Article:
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Monday, August 26, 2019

Those who would create change must speak loudly, even rudely, not bend to bogus calls for civility

“History shows that being civil rarely accomplishes anything.” – “The Problem with Civility,” Caroline Grace Stefko,, July 1, 2018


My recent posting about putting common-sense gun controls in place in Wyoming before there is a Parkland or El Paso-like event here ( drew responses similar to what I have heard before. My friend, state Rep. Sara Burlingame, D-Cheyenne, criticized it as over the top, filled with invective and containing an “assumption of ill will” on the part of the Legislature. 
But what really stood out to me from Burlingame’s posting on Facebook was this: “The only thing I can do: insist on civility.”
Sorry, friend, but I am not going there. Civility is so overrated. It mainly is used as a tool, particularly
in Wyoming, to quiet the voices of those who challenge the majority culture or its political gospel, whether it is in the Legislature or on the street. 
In the Cowboy State, those who dare to speak loudly against legislators’ hateful views and their disregard for the needs of the poor and who argue stridently against cuts in education and other important services are told they are being impolite. They are instructed to be more civil in their discourse. The result: Their voices are quieted so those in control don’t have to hear them and can go about their egregious ways unchallenged.
Consider one example that is important to the future of Wyoming: the continued discrimination against gays, lesbians and other members of the LGBTQ-Plus community in housing and the workplace and at local businesses. This must change if the Cowboy State ever hopes to attract the young professionals it says it so dearly wants. (More on this in a future post.)
At the Legislature, lawmakers demand the issue be discussed in chambers with civility and etiquette. “Please follow the rules” is the order if the day, so the continued and growing frustration of the LGBTQ-Plus community and its supporters is never really heard.
It’s all part and parcel of a double standard. When one of the legislative leadership’s own goes off the rails, his or her behavior is ignored, if not supported. No reprimand is forthcoming. No demand that they, too, be civil.
As a prime example, state Sen. Lynn Hutchings, R-Cheyenne, has said horrible things both on and off the floor about the LGBTQ-Plus community and its members. She recently compared a group of gay high school students to those who practice bestiality. And she once referred in testimony to AIDS as GRID, “gay-related immune deficiency,” in an effort to stigmatize gays, lesbians and others.
            Yet as far as I know, Hutchings never has been reprimanded for her behavior. At the Legislature, you see, what’s good for the goose is not good for the gander. Indeed, walk outside chambers at any hearing on an anti-LGBTQ-Plus discrimination bill and you will hear what lawmakers really feel about members of that community, and it will not be said with civility.
Bottom line, if those who oppose hateful or cruel behavior do not speak up – loudly, rudely, with vehemence and, yes, with invective – they simply will not be heard. It takes getting in the face of those in the uncaring majority before minority voices are heeded. Those who choose to be civil are patted on the head like good little children by those in power and then are dismissed from the room.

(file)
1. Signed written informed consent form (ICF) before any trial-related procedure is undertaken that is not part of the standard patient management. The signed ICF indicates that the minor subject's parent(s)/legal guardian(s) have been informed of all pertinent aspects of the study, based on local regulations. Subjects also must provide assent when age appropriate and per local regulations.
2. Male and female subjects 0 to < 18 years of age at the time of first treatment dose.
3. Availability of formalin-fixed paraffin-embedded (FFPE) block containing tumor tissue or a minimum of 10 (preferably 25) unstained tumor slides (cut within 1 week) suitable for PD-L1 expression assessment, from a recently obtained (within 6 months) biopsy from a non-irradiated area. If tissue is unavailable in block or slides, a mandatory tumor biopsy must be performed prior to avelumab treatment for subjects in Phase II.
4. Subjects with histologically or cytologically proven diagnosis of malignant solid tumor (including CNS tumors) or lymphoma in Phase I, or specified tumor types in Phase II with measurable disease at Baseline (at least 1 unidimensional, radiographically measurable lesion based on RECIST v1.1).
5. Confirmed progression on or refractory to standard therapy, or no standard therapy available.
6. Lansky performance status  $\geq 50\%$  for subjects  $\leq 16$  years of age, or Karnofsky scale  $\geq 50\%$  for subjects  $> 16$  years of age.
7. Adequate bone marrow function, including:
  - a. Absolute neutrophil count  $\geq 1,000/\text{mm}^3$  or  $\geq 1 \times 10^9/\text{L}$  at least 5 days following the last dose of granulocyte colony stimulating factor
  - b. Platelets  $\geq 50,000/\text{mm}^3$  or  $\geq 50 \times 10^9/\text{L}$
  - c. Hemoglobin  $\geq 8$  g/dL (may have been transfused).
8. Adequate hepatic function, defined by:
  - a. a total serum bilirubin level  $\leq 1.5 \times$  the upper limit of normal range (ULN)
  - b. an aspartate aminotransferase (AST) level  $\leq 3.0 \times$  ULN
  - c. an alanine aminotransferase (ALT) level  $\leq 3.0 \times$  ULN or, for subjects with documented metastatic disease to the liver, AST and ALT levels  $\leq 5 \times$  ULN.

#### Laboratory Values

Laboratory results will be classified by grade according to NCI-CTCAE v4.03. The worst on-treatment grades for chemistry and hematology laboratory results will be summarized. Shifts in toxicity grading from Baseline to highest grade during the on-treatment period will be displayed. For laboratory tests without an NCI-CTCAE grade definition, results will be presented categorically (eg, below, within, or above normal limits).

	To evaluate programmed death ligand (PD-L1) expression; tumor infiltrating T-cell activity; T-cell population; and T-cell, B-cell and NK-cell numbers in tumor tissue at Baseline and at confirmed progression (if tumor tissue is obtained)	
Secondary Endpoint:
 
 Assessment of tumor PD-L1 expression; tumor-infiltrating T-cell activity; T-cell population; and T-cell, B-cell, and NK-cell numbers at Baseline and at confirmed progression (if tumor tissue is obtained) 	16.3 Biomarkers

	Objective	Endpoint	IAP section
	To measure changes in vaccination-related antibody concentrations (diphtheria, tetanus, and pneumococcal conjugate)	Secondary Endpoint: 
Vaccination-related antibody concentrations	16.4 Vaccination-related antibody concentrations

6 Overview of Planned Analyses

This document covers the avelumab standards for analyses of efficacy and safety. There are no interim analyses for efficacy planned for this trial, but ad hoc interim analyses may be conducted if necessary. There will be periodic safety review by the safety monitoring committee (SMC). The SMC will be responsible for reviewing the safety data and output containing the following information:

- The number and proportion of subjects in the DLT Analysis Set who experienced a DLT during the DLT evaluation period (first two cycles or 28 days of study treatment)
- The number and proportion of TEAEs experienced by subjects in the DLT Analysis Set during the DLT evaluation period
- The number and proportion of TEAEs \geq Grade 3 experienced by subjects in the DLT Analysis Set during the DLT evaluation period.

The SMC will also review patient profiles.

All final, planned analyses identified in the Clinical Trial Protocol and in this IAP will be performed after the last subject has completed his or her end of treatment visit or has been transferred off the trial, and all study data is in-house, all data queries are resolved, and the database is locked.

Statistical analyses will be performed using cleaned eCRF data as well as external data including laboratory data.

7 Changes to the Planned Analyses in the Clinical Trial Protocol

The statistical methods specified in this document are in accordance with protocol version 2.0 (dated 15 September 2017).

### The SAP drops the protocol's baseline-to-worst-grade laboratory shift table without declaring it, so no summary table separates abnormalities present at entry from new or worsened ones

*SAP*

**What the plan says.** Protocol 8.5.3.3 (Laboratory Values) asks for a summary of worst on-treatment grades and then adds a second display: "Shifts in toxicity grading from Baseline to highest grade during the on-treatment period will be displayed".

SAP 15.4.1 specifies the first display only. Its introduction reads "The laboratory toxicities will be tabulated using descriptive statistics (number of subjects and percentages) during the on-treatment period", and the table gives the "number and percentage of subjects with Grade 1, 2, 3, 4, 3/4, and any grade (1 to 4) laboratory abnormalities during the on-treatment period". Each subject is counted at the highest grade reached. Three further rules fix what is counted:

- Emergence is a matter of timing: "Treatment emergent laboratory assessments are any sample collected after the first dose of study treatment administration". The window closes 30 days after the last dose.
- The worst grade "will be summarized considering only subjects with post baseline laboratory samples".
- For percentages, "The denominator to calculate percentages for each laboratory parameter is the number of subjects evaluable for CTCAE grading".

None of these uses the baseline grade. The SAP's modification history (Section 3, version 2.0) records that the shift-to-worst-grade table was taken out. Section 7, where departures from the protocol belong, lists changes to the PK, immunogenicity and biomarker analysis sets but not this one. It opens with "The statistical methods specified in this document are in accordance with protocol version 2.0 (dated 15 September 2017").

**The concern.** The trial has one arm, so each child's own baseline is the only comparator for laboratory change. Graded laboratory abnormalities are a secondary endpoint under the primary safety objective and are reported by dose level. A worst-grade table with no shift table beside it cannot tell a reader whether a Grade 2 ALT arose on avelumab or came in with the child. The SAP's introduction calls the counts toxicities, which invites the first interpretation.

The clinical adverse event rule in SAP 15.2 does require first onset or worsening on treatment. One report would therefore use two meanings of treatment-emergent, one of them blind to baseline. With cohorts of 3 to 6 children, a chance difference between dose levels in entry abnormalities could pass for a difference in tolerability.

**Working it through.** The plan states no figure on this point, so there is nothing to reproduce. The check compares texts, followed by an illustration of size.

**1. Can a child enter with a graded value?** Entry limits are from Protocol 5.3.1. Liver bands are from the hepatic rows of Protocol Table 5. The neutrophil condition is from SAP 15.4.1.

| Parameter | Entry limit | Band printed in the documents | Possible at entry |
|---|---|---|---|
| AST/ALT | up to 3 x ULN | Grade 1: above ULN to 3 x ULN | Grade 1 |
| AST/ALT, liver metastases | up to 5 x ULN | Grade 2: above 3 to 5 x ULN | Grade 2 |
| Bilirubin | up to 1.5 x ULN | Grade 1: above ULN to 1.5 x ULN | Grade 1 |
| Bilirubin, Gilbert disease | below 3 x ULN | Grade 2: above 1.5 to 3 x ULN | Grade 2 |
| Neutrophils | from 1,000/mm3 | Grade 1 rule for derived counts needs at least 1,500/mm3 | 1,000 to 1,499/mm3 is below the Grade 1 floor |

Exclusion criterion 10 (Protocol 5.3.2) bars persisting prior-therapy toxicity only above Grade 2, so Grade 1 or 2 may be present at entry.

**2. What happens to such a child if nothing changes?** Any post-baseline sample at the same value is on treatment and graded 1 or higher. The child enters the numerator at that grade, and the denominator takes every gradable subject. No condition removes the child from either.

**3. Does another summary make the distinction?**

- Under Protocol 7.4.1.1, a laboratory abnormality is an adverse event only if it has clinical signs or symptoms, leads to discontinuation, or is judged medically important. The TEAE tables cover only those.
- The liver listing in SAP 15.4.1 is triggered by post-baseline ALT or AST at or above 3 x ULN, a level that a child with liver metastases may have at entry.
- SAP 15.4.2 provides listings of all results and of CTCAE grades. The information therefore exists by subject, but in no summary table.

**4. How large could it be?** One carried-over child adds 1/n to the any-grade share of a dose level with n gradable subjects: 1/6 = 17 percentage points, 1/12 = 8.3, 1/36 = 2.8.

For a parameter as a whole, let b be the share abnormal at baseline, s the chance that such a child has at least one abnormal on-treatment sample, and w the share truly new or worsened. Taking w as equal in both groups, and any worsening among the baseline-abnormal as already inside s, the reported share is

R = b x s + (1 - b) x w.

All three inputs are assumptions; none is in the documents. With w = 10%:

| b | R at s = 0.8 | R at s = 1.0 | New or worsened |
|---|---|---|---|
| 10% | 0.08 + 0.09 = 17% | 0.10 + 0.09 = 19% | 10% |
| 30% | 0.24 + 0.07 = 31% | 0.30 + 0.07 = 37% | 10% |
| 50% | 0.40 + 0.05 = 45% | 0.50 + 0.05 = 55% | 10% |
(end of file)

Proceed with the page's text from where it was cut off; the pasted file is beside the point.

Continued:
The quote at the beginning of this post says it all. Where would America be if women had not spoken up loudly – marching, protesting, petitioning – for equality first at the voting booth and then in other parts of their lives? If black Americans has not held sit-ins, marches, protests, gotten in the face of nation that much preferred they be quiet and “wait their turn”? Would union members have the right to bargain for pay and benefits? Would there be gay marriage? 
The list of those in America who chose to act with incivility, who refused to sit down and be quiet and who then won the day is long and storied. Anger stirs debate, and debate ignites change. Those without power ignore that at their peril.
When I first moved to Cheyenne 20 years ago to serve as editor of the local newspaper, one of my tasks was to elevate editorial page dialogue. That was done by speaking loudly, by calling out – by name – legislators, governors, mayors, City Council members, county commissioners and others whose public words or performance was improper, wrongheaded or just plain ignorant. 
There were calls from readers back then for a more civil approach, for not calling out people by name, for less invective in our approach to issues and public officials. In other words, for more civility. That is not the approach we chose, and our ability to affect the direction of community discussion and public performance was felt, whether various readers agreed with our underlying goals or not.
So it always has been and always will be in my writings. I believe Cheyenne and Wyoming, while great, can be greater, but not by giving in to demands for civility. Speaking loudly, with vehemence, with emotion, is the only tool available to those who wish to create real change. 
No one should bend to calls for civility simply for the sake of civility. Those who care, really  care, speak up. And they do so loudly and, if necessary, rudely. Theirs is a great tradition in America. Count me among their number.

D. Reed Eckhardt is the former executive editor of the Wyoming Tribune Eagle.

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